QT then talked a bit about the man who is without a doubt the major artistic force behind the kaiju, Ishira Honda. The story QT told blew my mind, because it’s something I’ve never heard before. Evidently, it’s something that’s only recently started to come to light. I knew Honda had served as Akira Kurosawa’s assistant director on a number of films, but QT says it went much further than that. Since KAGEMUSHA, Honda was evidently co-directing Kurosawa’s films with him. In fact, on RAN, it was Honda who directed the exterior battle scenes, while Kurosawa directed all the interior work. In DREAMS, it turns out that one of the stories was even drawn from Honda’s own experience as a soldier in WWII. I was shocked by this because of how much I identify those things as Kurosawa’s. Time frequently forces us to reassess artists, and this story is definitely one of those cases I’ll be reading more about.
QT spoke a bit about his enthusiasm for the model work in the films and how it’s not seen as cheesy overseas. Instead, it’s accepted that there’s a stylization to the special effects. "Man, I don’t know about you guys, but I am CGI’d out," QT said, shaking his head, and he got a pretty healthy response from the crowd. He reminded everyone that he didn’t bring these movies because he thinks they suck and they should be laughed at. I think his intro already more than proved the sincerity of his love for the films, and he spoke quite eloquently of the charms that the movies possess. He told us to really listen to the dialogue in the first film of the evening and to pay attention to the professor who goes over to the aliens, saying it was a particularly noteworthy bit of work. To make his final point about meeting the films halfway, QT related the reaction of the kids who attended that morning’s screening of DESTROY ALL MONSTERS. There was one little girl sitting directly in front of him who would vigorously pump her arms in the air every time Godzilla appeared, and QT talked about how all the adults in the room were won over by the genuine affection of the children, how they managed to see the film the way the kids saw it. "So get ready... find your child eyes... and let’s watch THE MYSTERIANS!"
He was about to walk offstage when he paused and grinned sheepishly. "Oh, yeah. There’s one minor print problem," he said. "It’s a good print, 35mm... but I don’t have the last reel." There was a loud "ooooh" from the crowd, but QT waved them quiet again and continued. He says there is a replacement reel from a 16mm scope print. The truth is, though, that the film pretty much wraps up before that last reel. You know how everything’s going to wrap up, and the whole thing is dramatically complete. Despite that, he promised that the last reel would show up at some point during the festival. Maybe not during the marathon, but at some point.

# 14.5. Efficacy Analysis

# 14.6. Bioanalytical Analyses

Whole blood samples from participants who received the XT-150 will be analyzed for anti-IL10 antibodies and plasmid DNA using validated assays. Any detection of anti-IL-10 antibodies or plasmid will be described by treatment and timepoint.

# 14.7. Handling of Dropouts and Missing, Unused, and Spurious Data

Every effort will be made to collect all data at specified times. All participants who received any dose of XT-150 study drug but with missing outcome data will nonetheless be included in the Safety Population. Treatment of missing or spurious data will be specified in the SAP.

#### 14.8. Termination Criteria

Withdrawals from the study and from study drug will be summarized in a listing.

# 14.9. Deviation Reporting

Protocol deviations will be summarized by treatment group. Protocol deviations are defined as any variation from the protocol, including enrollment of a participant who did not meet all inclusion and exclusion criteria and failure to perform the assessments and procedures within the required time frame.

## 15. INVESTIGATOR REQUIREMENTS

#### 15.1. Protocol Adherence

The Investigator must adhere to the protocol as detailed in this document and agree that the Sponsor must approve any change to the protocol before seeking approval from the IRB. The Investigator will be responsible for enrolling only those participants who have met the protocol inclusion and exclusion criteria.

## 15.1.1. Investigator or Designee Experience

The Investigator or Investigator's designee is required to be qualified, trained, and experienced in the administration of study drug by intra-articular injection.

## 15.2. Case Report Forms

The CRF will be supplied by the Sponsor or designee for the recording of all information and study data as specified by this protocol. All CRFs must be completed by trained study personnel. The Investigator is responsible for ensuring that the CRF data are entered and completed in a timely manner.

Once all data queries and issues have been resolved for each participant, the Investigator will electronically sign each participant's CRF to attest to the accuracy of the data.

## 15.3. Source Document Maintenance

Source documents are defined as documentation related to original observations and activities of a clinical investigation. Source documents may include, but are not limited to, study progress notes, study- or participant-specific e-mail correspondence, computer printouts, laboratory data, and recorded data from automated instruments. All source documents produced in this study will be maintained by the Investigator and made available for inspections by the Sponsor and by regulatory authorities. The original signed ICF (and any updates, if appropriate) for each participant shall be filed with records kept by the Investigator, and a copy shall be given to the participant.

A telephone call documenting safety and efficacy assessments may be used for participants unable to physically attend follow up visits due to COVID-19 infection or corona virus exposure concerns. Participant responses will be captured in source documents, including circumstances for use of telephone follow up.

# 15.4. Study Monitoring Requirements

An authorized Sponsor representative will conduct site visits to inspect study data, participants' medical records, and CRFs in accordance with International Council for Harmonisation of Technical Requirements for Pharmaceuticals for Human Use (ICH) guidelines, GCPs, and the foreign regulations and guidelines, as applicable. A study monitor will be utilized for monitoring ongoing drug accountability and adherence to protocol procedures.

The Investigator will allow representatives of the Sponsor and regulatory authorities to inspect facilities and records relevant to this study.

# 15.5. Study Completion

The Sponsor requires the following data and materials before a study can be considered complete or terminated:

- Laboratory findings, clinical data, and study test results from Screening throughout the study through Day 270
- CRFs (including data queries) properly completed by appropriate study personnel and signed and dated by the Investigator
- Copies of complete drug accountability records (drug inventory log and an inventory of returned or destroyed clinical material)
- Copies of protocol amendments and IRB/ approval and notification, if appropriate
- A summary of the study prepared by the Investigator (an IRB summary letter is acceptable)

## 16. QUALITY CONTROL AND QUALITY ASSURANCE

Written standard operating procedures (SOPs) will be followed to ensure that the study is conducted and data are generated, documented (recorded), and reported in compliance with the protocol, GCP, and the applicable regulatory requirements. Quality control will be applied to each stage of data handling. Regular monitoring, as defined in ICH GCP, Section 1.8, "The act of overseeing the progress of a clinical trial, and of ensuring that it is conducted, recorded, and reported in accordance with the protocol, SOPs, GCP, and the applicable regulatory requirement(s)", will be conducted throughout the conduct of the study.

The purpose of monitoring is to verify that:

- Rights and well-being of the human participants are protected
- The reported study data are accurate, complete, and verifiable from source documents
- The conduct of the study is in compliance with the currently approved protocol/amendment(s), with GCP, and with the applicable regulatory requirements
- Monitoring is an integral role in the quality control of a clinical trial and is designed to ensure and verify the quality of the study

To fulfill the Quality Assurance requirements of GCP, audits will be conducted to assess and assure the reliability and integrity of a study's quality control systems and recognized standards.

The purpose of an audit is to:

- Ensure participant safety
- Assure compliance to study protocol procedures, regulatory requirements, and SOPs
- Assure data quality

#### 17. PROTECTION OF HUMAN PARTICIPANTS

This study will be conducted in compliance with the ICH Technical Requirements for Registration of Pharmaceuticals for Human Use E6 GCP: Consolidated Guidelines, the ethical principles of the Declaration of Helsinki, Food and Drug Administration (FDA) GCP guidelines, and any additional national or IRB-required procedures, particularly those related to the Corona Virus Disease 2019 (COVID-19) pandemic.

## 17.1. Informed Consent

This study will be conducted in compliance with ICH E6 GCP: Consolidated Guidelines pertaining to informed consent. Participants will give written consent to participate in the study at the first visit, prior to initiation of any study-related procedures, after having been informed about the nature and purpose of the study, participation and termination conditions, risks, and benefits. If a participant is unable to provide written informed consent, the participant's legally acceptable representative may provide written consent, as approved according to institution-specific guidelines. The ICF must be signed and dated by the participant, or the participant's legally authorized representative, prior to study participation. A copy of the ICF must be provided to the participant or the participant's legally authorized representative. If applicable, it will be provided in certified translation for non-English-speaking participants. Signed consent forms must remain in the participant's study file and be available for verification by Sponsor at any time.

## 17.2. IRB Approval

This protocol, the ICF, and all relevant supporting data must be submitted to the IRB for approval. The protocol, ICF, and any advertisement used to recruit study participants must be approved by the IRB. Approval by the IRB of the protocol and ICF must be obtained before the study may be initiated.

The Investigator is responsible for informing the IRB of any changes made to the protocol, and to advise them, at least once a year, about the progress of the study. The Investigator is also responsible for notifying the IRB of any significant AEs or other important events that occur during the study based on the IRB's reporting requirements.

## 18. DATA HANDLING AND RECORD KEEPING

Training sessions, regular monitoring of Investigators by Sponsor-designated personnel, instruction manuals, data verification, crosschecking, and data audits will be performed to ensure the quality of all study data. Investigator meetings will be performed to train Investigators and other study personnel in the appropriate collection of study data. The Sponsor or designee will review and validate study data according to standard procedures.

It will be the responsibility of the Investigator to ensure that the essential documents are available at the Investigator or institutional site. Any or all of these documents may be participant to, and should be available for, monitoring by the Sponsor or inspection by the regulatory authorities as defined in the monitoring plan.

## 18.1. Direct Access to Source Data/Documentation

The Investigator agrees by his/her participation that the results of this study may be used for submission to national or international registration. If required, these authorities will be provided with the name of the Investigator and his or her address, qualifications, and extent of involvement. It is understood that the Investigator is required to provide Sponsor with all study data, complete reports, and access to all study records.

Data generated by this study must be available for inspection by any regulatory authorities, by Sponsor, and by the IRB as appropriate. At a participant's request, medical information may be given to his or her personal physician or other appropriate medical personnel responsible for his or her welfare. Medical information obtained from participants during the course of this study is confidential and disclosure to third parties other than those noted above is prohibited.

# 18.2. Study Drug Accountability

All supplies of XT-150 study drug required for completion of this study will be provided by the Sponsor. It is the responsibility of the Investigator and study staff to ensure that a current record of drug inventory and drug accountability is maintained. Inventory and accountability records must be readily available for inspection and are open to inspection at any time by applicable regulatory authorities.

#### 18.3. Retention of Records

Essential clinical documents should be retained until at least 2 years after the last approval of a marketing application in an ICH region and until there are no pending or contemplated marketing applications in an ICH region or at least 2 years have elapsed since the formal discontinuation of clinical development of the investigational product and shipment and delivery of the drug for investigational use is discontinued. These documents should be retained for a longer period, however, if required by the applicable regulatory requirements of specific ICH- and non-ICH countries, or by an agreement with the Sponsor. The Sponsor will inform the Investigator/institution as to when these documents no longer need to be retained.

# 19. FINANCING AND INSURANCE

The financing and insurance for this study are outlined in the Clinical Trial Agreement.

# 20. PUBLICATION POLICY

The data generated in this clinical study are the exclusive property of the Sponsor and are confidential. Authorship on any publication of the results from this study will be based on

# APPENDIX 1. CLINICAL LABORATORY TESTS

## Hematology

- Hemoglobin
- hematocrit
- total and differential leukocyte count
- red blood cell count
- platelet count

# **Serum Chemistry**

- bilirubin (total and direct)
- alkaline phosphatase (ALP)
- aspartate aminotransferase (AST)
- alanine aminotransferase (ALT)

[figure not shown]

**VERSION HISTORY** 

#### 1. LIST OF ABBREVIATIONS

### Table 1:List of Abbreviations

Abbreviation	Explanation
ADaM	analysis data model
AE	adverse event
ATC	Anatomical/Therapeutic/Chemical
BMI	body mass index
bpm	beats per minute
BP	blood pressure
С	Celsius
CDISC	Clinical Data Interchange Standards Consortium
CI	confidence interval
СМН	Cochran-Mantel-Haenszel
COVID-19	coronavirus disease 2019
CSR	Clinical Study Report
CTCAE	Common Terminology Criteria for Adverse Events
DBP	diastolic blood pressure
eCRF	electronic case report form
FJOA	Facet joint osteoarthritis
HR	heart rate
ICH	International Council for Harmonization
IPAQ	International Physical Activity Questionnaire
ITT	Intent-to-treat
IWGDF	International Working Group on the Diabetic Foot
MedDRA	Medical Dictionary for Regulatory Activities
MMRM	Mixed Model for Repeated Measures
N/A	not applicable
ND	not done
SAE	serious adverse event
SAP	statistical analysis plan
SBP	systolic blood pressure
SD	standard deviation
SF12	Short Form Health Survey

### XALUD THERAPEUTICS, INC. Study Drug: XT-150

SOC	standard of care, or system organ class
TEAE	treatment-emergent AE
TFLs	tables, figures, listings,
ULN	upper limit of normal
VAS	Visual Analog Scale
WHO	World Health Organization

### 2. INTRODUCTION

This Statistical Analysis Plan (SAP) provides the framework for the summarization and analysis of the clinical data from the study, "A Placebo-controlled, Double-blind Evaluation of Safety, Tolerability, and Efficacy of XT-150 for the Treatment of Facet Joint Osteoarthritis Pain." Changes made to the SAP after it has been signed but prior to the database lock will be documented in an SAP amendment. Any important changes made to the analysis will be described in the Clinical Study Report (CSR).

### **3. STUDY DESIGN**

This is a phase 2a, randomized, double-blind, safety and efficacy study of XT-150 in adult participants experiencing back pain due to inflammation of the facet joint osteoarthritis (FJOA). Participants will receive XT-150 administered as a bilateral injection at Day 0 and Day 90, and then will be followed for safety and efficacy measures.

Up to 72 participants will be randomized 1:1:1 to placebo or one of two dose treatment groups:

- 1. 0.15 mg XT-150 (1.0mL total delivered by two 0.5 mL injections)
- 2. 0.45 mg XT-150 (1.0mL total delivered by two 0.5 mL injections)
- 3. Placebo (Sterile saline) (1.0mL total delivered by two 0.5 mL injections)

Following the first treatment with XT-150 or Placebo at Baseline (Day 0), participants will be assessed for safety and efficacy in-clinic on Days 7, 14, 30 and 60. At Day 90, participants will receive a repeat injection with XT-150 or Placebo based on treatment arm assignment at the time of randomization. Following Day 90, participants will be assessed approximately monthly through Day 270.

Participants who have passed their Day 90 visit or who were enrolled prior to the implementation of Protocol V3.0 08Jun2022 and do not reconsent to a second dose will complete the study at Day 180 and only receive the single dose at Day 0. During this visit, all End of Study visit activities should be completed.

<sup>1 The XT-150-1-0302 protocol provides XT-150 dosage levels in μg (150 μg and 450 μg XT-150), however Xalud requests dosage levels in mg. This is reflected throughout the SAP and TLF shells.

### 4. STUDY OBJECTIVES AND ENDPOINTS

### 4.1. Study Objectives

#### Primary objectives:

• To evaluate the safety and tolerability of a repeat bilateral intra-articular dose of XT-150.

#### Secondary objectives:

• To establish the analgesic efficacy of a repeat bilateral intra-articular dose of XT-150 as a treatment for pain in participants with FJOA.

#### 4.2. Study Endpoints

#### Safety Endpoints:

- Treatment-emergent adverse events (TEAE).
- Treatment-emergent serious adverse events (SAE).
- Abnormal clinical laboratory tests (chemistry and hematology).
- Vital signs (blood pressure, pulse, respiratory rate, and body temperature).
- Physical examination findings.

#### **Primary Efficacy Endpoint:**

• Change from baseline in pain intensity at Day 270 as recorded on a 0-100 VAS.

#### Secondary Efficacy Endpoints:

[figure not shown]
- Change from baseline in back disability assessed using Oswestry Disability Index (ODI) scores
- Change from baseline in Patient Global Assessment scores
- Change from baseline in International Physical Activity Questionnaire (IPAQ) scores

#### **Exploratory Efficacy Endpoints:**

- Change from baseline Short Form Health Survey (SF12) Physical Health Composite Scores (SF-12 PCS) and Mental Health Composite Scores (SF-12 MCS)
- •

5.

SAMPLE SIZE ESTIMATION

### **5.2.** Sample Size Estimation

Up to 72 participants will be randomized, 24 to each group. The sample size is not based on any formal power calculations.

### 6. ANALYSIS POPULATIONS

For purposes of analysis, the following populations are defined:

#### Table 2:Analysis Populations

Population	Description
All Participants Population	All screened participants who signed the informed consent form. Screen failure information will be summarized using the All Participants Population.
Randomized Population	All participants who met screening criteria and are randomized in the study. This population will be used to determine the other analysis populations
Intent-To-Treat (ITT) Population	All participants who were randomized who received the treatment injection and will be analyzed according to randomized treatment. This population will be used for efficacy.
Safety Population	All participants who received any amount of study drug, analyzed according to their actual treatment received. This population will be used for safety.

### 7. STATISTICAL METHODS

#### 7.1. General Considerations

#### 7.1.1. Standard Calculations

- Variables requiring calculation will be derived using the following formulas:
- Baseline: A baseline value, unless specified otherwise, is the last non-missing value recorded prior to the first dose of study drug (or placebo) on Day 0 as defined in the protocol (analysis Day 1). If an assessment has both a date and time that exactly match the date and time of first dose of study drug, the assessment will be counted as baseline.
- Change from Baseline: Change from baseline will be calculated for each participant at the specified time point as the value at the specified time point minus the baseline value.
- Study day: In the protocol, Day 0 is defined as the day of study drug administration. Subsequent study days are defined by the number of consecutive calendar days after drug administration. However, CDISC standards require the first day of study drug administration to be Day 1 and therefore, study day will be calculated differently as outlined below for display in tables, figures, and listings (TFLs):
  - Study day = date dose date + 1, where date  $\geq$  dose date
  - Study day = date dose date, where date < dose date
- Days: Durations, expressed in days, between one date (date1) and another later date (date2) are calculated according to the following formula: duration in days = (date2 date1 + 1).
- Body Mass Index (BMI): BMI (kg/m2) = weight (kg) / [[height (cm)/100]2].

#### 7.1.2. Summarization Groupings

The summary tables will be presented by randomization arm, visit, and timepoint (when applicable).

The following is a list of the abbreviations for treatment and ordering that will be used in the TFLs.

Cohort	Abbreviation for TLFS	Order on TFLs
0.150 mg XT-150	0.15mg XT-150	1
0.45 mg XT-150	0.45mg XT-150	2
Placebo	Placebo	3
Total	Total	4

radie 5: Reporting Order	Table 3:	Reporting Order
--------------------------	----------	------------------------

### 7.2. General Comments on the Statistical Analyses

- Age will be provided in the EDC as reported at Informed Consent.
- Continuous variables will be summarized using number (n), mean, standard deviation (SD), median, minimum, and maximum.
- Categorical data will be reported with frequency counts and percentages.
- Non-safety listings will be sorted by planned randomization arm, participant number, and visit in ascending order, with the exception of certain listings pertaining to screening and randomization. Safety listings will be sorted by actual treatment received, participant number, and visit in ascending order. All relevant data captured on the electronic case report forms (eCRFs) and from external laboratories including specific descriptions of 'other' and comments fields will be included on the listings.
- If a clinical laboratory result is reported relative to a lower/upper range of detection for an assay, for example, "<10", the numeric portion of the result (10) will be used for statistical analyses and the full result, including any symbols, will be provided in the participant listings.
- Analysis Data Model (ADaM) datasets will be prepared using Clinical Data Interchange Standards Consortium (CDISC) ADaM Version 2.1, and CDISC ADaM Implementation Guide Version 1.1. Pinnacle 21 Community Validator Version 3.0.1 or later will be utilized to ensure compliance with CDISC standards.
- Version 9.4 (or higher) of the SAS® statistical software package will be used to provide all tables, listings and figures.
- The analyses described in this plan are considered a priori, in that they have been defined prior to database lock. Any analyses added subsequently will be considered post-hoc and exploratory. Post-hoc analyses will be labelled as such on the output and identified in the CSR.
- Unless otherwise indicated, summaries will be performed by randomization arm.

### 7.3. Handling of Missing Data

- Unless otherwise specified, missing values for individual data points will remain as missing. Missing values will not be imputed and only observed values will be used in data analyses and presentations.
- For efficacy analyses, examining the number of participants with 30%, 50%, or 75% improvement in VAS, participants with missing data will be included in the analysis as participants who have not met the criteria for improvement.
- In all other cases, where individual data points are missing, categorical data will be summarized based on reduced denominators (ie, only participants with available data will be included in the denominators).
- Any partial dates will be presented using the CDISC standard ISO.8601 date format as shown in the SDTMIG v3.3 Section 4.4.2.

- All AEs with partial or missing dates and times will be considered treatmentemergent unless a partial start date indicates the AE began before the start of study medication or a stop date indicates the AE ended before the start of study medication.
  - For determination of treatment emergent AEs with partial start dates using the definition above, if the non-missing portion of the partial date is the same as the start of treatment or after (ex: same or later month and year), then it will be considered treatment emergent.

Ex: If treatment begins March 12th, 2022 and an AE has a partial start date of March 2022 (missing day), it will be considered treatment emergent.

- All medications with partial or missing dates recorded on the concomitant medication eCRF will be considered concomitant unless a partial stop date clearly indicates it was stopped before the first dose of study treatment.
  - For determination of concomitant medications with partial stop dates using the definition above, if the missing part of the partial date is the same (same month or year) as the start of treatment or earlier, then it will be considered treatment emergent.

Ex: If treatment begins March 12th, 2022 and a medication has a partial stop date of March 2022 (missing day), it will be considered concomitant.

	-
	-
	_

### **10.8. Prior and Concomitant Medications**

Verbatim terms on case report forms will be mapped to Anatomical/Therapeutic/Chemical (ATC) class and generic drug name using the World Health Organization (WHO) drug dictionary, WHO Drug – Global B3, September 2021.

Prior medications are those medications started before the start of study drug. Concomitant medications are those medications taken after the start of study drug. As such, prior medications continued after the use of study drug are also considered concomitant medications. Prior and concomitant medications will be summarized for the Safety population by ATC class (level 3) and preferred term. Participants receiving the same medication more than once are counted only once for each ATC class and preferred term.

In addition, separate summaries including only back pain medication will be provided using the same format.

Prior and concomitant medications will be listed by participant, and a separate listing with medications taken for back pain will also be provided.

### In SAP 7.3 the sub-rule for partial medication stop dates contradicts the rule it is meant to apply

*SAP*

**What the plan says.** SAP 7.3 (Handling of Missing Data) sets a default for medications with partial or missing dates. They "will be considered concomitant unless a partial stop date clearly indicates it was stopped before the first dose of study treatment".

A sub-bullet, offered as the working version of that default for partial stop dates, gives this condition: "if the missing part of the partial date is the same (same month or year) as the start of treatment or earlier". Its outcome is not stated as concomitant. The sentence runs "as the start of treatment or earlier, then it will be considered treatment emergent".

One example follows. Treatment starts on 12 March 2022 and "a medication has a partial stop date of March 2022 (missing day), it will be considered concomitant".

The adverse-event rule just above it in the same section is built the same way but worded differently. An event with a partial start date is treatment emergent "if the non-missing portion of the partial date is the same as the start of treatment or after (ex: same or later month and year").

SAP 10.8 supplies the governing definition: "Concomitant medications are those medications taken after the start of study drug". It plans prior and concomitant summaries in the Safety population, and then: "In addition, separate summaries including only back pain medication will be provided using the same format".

Finally the lights went down and the trailers began. GAMERA THE INVINCIBLE (spelled GAMMERA here), KING KONG VS GODZILLA, Toho’s KING KONG ESCAPES (featuring the Evil Dr. Hu, the giant Kong Of Steel, and the Serpent of Mongo Island), and INFRAMAN all rolled past in one big glorious blur of color and crazy costumes. Then the screen opened out to the full scope ratio for the MGM logo, followed by the title THE MYSTERIANS.
I’ve never actually seen this film before, a surprise considering how many hours of Toho double features I saw as a kid. It’s actually got a pretty good setup, full of mysterious fires and disappearing villages. A giant samurai/bug/duck looking robot goes on a big 15 minute rampage, getting things off to a lovely start. There’s one really effective moment of silence, just after the robot is taken out by the intentional demolition of a bridge, that gives the characters a moment to sit and reflect on the destruction, on the sheer scale of what’s happened, that actually sold me on the reality of this world. There’s just the sound of a stream and these great sad closeups on the people at the scene. This ain’t no Bergman film, though. Things get hopping again in a matter of moments as the Mysterians’ dome appears in the spot where the rampage started.
They broadcast an invitation to the gathered military to send in five very specific people to talk to them face-to-face. I told Harry that he’s not really famous until he’s one of the five people who the Mysterians want to meet first, ENTERTAINMENT WEEKLY articles aside. The requested scientists go into the dome, where they’re greeted by aliens who dress like some bizarre cross between Freemasons and Power Rangers. All the Mysterians want is three kilometers of land (which they already actually occupy) and the right to intermarry with Earth women. The humans respond, of course, with a big "Hell, no," and we’re off and running with a giant war. Many model tanks are melted as the Mysterians basically kick Earth’s ass. I love the cutaway shots to the Mysterians watching all the mayhem on TV in their ship. It reminds me of the stuff in MARS ATTACKS! when the Martians were just lounging around in their little red spangly underwear. The Mysterians do everything but pop popcorn as they whip up on us. Of course, we’re pretty resourceful, a "virus with shoes," as Bill Hicks called us, and we end up screwing up their plan with a bigger better gun. Yay, Earth!!